Although I love her with all my heart, I can only ever view all of the events of the last four years from a mothers eyes, and can never imagine what all of you wonderful people have gone through to come out the other end as such strong people.

You can't imagine how often I chide myself for crying and feeling sorry for myself, but I just want to offload her pain and take it myself. I know that this simply can't be, but I have always been there for my daughter and have tried to shiels her from all forms of danger.

Just 6 weeks before her accident, I had the mother and father of arguments with her, when I begged her not to ride a motorbike in case she got seriously hurt or killed. So much so that whilst the paramedics were working on her at the roadside, it was her boyfriend she called, rather than me.

We have gone long past that now, and I just want the best for her.

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Hello Anne,

I can't really add anything to what everyone else has said, apart from that I really do feel for you and your daughter. But from what you have said it sounds like she has had a horrible four years, and I suppose the only way to think of it is that once the amputation is over and done with the pain WILL go away, and she really will be able to get back to normal life - much more so than at the moment with the morphine and stuff.

I lost my leg in the asian tsunami last year at 27, and would honestly say that I am now pretty much back to where I was before it happened mobility wise.

My mother has taken the whole thing terribly badly, and she has not coped well with it all. One bit of advice I would give you from your daughter's point of view is if you can to please not start thinking in terms of her life being over as a result of her amputation or getting too upset about it (easier said than done I know). Things will be made so much easier for your daughter if you can do this. From my own experience with my mother I wish that she had been able to accept the whole thing more easily than she has, or at all, as it really would have made it easier for me.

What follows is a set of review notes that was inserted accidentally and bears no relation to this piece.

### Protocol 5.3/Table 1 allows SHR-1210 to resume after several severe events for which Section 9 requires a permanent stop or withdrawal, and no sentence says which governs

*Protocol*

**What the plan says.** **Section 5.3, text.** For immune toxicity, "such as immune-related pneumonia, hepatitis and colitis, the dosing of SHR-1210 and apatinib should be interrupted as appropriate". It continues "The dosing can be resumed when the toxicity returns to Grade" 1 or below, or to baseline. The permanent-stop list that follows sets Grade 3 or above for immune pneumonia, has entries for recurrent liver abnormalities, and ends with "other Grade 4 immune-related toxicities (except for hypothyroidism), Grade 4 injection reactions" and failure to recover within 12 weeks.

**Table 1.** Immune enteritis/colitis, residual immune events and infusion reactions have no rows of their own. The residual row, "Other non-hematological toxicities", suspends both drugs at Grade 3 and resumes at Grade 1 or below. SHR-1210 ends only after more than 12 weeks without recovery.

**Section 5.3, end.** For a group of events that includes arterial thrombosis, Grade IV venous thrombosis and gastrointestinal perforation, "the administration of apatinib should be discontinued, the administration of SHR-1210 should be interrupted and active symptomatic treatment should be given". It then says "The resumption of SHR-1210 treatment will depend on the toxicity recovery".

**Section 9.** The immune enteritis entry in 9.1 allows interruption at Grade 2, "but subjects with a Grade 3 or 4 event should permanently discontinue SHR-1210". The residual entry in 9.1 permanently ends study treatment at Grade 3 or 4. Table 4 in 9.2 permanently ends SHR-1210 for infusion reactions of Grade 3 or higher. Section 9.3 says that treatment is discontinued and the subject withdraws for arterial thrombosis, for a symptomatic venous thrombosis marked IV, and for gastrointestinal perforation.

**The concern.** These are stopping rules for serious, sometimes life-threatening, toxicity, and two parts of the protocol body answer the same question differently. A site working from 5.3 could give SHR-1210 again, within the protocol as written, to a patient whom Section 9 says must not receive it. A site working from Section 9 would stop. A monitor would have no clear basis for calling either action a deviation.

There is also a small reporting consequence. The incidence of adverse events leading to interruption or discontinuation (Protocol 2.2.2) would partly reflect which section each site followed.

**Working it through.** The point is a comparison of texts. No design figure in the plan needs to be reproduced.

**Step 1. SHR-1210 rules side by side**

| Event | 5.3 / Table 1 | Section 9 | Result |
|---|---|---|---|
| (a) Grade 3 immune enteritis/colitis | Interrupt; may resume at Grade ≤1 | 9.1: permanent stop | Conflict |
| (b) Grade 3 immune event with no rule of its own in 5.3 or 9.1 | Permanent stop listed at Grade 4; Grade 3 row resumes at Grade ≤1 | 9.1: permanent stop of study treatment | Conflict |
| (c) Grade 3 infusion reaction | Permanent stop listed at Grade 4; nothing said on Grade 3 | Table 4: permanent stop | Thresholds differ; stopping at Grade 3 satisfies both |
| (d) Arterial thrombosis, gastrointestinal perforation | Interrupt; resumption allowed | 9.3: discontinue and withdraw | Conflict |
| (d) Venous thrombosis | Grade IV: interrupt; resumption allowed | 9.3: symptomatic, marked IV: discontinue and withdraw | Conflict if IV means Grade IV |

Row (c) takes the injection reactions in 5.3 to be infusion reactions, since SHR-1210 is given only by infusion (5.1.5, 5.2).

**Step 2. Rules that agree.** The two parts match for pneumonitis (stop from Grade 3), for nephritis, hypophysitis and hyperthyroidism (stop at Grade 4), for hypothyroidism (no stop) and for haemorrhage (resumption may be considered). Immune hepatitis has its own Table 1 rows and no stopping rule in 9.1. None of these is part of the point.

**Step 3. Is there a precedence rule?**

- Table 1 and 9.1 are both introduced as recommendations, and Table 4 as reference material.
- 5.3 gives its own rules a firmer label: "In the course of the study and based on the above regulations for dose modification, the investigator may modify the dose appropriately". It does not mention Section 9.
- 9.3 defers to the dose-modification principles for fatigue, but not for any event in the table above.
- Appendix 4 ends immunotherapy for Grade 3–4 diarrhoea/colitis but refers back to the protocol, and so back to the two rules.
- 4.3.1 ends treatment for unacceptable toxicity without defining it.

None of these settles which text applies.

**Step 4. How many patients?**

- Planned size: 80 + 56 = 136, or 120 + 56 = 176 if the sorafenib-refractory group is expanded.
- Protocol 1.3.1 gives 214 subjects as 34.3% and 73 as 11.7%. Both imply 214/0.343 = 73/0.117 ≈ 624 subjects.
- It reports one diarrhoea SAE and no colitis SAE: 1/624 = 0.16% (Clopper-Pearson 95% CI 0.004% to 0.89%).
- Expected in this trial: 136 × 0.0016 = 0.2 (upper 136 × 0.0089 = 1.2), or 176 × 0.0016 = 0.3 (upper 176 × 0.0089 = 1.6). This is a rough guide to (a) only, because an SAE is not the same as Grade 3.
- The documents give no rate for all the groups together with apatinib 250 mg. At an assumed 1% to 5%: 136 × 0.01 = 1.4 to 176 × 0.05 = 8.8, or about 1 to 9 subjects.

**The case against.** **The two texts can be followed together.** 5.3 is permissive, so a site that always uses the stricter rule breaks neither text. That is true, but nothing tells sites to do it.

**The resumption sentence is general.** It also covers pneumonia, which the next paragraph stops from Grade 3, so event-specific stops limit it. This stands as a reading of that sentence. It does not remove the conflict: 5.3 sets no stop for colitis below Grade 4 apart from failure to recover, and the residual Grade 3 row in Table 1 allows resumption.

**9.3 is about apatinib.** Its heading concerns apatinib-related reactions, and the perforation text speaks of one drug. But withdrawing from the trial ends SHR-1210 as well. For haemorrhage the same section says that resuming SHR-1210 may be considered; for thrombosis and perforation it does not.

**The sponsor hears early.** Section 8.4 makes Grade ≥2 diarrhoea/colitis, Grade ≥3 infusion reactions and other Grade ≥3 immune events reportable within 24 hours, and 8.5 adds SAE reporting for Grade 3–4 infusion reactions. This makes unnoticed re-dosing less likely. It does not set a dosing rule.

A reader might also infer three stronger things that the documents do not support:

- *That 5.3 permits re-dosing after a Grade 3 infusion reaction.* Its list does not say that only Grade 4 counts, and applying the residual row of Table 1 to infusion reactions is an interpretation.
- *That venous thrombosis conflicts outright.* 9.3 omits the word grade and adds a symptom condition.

What you have to keep in mind is that, from what you have written, the past four years have been horrendous for your daughter - when she has her amputation the first few weeks and months won't be too great either, but things WILL improve - and quickly and before you know it she will be completely back to her old self. Everytime you start to get down about it have a look on this forum - the people are great and themselves are the proof of the pudding - that completely normal life does go on after amputation.

Fiona x

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Hi Anne,

So much has been said already that it is difficult for me to add anything else, other than to say I lost my leg seven months ago, and for a while I thought it was the end of my world.

Now I have such a different outlook, I work full time, I go out socially and do most of the things I did before. I do them differently, but I do them. There is no reason why your daughter cannot do the same. In fact if she feels like raising hell sometime give me a call.

From what you have said in your post Anne, there is also the possibility that ultimately her quality of life may improve, that might be difficult to grasp right now but it is something for you to focus on.